In a recent speech to the World Angus Forum, Gavin Hill of Scotland’s Rural College insulted the intelligence of British suckler cow producers by telling them they needed to understand how to calculate their total costs of production.
Does he not realise, if they did as he suggested and drew up spreadsheets showing their gross margins against their fixed and variable costs, the results would be so alarming they’d all give up beef farming tomorrow?
Surely, Mr Hill, much better to simply bury our heads in the sand, keep on turning the bull out with the cows, throw in the BPS money, and hope after we’ve paid the rent and/or the mortgage and all the other farm costs, we are left with a few quid in our pocket at the end of each year?
See also: Opinion: Who said subsidies would go straight after Brexit
No rational business person would have continued to keep suckler cows since 2005 when beef cattle headage payments were withdrawn.
Mr Hill says these headage payments only made beef enterprises “look profitable”, but he is mistaken.
Coupled subsidies made beef farming profitable in the true sense of the word.
The subsidy receipts were conditional upon keeping cattle.
If you kept no cattle you received no payments.
It was perfectly sound thinking on the farmer’s part to include the beef headage payments within the gross margin of their beef production.
Since 2005, of course, suckler cows have been a financial disaster (I keep 40 pedigree Sussex cows).
The annual AHDB-funded Eblex Business Pointers survey has shown consistent losses for suckler cows (often running into hundreds of pounds a cow a year) if unpaid family labour is included in the costings.
So why, then, have suckler cow numbers held up so well given the sector has been losing money for 12 years?
Ironically, the key to the numerical stability of the national herd (at about 750,000 head) is the small size of the average UK suckler herd, which remains stuck at 28 cows with no sign of any increase.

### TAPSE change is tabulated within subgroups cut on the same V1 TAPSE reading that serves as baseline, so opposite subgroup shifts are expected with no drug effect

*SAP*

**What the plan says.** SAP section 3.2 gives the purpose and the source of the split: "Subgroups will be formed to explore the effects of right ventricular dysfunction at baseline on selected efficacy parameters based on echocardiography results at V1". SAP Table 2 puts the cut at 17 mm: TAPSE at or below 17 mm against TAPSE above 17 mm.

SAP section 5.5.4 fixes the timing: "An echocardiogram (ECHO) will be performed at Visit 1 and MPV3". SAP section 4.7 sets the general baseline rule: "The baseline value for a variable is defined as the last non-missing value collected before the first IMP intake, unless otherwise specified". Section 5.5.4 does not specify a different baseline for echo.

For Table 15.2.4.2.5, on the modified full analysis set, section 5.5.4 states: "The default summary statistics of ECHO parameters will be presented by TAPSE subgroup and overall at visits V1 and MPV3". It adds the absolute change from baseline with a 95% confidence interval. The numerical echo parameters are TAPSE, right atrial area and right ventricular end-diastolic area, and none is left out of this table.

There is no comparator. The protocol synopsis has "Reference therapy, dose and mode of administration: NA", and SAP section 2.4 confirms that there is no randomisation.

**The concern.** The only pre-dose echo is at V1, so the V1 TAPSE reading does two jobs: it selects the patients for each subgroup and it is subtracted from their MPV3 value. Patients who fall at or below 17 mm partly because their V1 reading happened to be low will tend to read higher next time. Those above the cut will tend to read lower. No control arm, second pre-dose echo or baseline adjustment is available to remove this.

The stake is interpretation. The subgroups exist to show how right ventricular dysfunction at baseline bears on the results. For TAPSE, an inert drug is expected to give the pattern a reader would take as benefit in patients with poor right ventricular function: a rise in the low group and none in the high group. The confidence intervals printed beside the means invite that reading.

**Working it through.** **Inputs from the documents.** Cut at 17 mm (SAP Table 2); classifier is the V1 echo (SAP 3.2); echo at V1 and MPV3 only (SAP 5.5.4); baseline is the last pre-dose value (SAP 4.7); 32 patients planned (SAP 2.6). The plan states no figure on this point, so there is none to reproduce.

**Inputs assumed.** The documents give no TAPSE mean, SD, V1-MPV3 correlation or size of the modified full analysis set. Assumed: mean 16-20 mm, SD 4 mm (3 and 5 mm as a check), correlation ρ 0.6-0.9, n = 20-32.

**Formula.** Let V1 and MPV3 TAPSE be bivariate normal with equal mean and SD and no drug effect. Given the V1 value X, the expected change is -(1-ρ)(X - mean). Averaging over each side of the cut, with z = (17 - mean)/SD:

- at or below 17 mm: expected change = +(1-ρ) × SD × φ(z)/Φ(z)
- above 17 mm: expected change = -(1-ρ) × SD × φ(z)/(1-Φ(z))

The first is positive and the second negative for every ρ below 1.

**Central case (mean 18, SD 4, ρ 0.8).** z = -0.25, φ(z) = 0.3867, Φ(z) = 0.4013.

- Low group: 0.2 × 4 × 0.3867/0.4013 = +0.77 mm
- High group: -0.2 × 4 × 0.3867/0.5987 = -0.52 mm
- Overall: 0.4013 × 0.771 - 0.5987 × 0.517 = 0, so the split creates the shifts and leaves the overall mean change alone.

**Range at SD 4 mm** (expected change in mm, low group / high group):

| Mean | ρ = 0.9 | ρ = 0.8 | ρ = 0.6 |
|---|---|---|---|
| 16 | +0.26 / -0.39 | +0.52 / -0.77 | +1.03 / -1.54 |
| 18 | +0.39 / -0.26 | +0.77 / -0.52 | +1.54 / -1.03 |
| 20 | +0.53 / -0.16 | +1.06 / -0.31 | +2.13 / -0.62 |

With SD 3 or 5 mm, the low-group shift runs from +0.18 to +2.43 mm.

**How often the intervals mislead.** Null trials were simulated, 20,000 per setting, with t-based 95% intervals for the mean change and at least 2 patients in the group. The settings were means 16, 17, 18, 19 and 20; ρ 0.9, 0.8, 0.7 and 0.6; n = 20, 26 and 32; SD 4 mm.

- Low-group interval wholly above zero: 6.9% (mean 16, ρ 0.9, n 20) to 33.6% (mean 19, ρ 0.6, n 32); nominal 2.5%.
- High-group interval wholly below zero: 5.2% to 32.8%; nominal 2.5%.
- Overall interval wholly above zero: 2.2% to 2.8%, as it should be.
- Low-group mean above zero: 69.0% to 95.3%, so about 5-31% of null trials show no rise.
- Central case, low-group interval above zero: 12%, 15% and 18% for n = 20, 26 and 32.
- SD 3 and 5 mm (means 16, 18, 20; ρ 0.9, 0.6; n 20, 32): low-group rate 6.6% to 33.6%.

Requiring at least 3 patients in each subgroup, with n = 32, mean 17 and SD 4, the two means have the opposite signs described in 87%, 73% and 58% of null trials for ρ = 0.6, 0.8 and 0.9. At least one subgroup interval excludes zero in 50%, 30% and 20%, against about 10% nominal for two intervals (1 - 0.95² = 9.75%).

The reason for this average low herd size is that a small herd does not require any third-party labour if the farmer and his family are prepared to do the work themselves.
Without any paid labour charged to the enterprise, a few cows are not going to lose anyone much money in hard cash terms whatever the Eblex figures say.
So the British suckler herd sector will continue to baffle academics such as Mr Hill.
He rails against the cattle “show ring” which he says can lead breeds “often in the wrong direction” without realising some cherished pedigree beef breed characteristics (such as hardiness, easy calving or even more aesthetic judgments such as coat colour, traditional fat cover or head shape) will not always conform to the supermarket-driven-slaughterhouse-grid-classification requirement (and three cheers to that if we want to maintain good eating quality for beef in the future).
Similarly, he cautions against extended beef herd calving periods without presumably understanding a farmer’s reluctance to cull a healthy, reliable, easy-calving cow that might come from a particularly cherished bloodline just because she took a few extra weeks to get in calf.
Mr Hill is therefore misguided in being upbeat when he says in Scotland there is a gradual movement to larger suckler herds with “50% of Scottish cows” now “on 14% of farms”.
The best hope for British suckler beef beyond 2022 (when Mr Hill predicts there will be a more uncertain subsidy landscape) is not that production falls into the hands of a few large-scale producers.
If British suckler beef has a future it lays with small-scale herds kept by vocational family farms who show little regard for lectures on the economics of beef production from academics.